Camping ranks high on the list of low-cost vacations. And with smart planning, camping becomes even more cost-effective. It's possible to stake out money-saving opportunities with free campsites, low-cost gear and other strategies.

Cost-sharing: Julie Rains of www., a blogger with two kids, teams up with other families to share costs on meals, supplies and site rentals. Her strategy worked well for us when we set up camp at Oleta River State Park in Florida. We traveled with two other families, with each group renting an affordable, air-conditioned cabin. We split the costs of fuel, food supplies and equipment rentals. Fellow campers shared cooking, cleaning and child care duties.

Fees: Cheryl MacDonald and Lisa Chavis of recommend tracking down free campsites. In Hawaii, MacDonald and Chavis discovered that Haleakala National Park on Maui and Volcano National Park on the main island allow free camping on a first-come, first-serve basis. features a list of free and nearly free places to camp. The U.S. Bureau of Land Management allows free camping on certain public lands. Travel blogger Lisa Overman is a huge fan of the National Park Service's artist-in-residence program, which offers stays ranging from two weeks to several months at little or no cost. Check for details.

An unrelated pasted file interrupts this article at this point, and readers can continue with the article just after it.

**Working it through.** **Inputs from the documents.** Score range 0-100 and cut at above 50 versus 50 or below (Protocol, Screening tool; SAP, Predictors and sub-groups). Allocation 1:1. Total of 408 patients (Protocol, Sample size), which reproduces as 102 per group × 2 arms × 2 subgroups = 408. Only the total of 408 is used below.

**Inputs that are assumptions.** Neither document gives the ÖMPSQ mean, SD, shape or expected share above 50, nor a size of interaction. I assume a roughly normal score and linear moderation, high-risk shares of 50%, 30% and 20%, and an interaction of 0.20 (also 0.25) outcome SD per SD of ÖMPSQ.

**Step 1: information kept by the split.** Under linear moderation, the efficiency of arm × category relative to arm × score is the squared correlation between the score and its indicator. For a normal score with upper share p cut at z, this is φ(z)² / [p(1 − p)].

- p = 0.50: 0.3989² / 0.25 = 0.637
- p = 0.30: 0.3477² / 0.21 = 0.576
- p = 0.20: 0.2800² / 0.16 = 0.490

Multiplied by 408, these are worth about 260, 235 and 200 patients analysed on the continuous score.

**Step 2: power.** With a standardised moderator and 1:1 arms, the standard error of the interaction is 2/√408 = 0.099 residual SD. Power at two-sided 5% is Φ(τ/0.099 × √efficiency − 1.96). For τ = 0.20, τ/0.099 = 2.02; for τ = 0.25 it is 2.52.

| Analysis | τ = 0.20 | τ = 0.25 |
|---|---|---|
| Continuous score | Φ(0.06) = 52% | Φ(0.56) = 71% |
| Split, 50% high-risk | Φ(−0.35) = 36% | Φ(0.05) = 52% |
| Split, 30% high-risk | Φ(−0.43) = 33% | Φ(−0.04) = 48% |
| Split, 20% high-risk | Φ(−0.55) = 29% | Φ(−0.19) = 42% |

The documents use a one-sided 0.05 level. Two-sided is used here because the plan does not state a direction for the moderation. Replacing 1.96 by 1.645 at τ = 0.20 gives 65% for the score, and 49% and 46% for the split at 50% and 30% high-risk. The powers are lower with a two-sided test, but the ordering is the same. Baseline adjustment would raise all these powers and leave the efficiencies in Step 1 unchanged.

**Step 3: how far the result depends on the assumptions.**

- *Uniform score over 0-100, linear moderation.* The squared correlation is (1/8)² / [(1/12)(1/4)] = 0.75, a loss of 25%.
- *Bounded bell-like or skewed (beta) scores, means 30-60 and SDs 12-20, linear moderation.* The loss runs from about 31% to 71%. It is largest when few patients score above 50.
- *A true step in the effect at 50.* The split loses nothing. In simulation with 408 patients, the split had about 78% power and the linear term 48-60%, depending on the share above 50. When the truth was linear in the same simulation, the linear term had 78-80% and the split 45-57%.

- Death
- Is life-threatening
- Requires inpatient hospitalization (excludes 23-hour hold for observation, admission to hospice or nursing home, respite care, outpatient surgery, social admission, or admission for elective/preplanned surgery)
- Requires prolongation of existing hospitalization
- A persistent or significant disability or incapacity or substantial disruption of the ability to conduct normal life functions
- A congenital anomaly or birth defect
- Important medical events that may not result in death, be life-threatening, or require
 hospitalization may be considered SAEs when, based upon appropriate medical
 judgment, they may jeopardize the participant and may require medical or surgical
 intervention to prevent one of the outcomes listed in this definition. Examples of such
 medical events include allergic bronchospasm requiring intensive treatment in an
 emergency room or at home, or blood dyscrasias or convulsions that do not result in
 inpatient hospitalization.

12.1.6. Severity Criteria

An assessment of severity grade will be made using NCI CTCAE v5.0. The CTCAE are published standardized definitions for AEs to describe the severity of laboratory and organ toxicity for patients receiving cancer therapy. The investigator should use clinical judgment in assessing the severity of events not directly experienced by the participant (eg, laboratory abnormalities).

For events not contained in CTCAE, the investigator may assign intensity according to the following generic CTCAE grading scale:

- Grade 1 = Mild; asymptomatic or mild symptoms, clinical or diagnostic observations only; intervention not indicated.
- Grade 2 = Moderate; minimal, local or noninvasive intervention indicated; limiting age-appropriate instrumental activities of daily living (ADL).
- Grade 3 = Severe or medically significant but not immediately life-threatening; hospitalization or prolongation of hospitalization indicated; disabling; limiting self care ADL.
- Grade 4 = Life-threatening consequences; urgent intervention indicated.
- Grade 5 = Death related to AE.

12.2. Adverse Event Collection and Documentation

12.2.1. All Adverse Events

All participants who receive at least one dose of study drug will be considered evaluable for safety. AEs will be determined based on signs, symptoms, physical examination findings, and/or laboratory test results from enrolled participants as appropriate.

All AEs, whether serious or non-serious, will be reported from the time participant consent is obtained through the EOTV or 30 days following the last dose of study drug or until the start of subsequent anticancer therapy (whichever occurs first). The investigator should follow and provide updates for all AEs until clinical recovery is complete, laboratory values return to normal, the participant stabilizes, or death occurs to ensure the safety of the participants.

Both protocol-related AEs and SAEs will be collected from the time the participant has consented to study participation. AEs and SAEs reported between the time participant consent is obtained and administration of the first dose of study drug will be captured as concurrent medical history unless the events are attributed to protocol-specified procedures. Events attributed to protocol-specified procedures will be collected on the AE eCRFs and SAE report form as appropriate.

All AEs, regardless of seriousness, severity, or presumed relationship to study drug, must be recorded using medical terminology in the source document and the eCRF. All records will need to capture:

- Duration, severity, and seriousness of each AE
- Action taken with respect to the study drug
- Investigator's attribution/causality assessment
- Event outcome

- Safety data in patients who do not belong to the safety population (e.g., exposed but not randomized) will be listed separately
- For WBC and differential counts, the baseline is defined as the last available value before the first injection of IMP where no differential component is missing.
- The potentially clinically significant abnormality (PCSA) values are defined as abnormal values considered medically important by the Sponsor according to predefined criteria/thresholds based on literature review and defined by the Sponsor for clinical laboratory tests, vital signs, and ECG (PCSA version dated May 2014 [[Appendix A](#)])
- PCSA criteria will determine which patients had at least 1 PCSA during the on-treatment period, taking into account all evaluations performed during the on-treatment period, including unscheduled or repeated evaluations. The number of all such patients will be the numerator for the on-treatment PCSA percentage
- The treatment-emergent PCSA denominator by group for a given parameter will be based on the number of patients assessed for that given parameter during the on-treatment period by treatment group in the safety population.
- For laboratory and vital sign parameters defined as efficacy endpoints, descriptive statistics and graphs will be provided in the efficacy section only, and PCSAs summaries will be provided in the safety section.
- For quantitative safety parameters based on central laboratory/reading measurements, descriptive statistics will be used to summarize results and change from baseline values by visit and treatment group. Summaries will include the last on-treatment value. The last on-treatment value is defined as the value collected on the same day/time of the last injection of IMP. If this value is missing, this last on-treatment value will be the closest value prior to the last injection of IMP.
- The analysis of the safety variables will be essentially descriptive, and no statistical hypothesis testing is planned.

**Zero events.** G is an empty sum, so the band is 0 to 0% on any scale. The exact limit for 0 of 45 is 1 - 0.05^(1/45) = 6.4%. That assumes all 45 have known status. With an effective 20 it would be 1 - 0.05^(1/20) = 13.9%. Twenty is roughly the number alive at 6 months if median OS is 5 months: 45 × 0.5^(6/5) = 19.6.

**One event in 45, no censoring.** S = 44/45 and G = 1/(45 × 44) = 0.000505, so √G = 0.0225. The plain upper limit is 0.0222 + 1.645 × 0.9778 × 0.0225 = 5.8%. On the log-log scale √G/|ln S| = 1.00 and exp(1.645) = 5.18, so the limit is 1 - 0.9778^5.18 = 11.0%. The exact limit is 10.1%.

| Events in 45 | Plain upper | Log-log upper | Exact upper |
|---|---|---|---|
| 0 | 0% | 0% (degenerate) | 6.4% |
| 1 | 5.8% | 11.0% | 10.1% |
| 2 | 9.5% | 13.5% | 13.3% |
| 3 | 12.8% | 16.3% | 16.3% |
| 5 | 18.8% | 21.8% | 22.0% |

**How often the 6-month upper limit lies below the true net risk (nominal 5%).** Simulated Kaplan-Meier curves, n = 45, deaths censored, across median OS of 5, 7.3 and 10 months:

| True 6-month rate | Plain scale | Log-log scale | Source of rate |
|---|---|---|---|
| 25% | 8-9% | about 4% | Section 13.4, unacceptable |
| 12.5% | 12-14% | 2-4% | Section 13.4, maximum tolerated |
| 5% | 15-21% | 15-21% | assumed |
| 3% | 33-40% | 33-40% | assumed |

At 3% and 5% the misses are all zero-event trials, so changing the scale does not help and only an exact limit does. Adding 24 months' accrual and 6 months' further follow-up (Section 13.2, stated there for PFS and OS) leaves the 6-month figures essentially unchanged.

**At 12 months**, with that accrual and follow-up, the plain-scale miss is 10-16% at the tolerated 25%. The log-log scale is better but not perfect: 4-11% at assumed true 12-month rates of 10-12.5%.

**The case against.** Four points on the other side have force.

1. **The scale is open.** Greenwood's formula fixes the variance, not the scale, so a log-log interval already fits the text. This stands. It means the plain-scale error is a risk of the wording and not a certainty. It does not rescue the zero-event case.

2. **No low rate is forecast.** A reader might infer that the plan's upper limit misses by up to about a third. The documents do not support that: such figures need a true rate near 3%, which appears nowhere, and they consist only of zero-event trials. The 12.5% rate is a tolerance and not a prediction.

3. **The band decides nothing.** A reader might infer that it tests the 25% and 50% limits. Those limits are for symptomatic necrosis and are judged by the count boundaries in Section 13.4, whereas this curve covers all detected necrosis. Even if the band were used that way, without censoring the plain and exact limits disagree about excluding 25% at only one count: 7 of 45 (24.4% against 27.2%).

Gear: We've found killer deals at overstock stores such as Big Lots. Max Levitte of, a website that reviews products for quality and affordability, recommends Coleman's Andover sleeping bags for off-the-shelf affordability at less than $30 each. For tent functionality and affordability, Levitte suggests the South Bend Sport Dome tent made by Wenzel, which fits up to four people and is available for less than $50.

Logistics: For simple but efficient cleanups during camping trips, Linsey Knerl of the uses soap pads to avoid leaky dish soap containers. Knerl also recommends a plastic tote for organizing family footwear inside the tent.

Before a camping trip, Katie Lee of www. freezes meat ahead of time to create a block of ice that can be used to keep other items frosty in the cooler. This strategy avoids the watery meltdown of traditional ice (which can make the other groceries soggy), and the meat can be thawed and ready to cook by the time you set up camp, Lee said.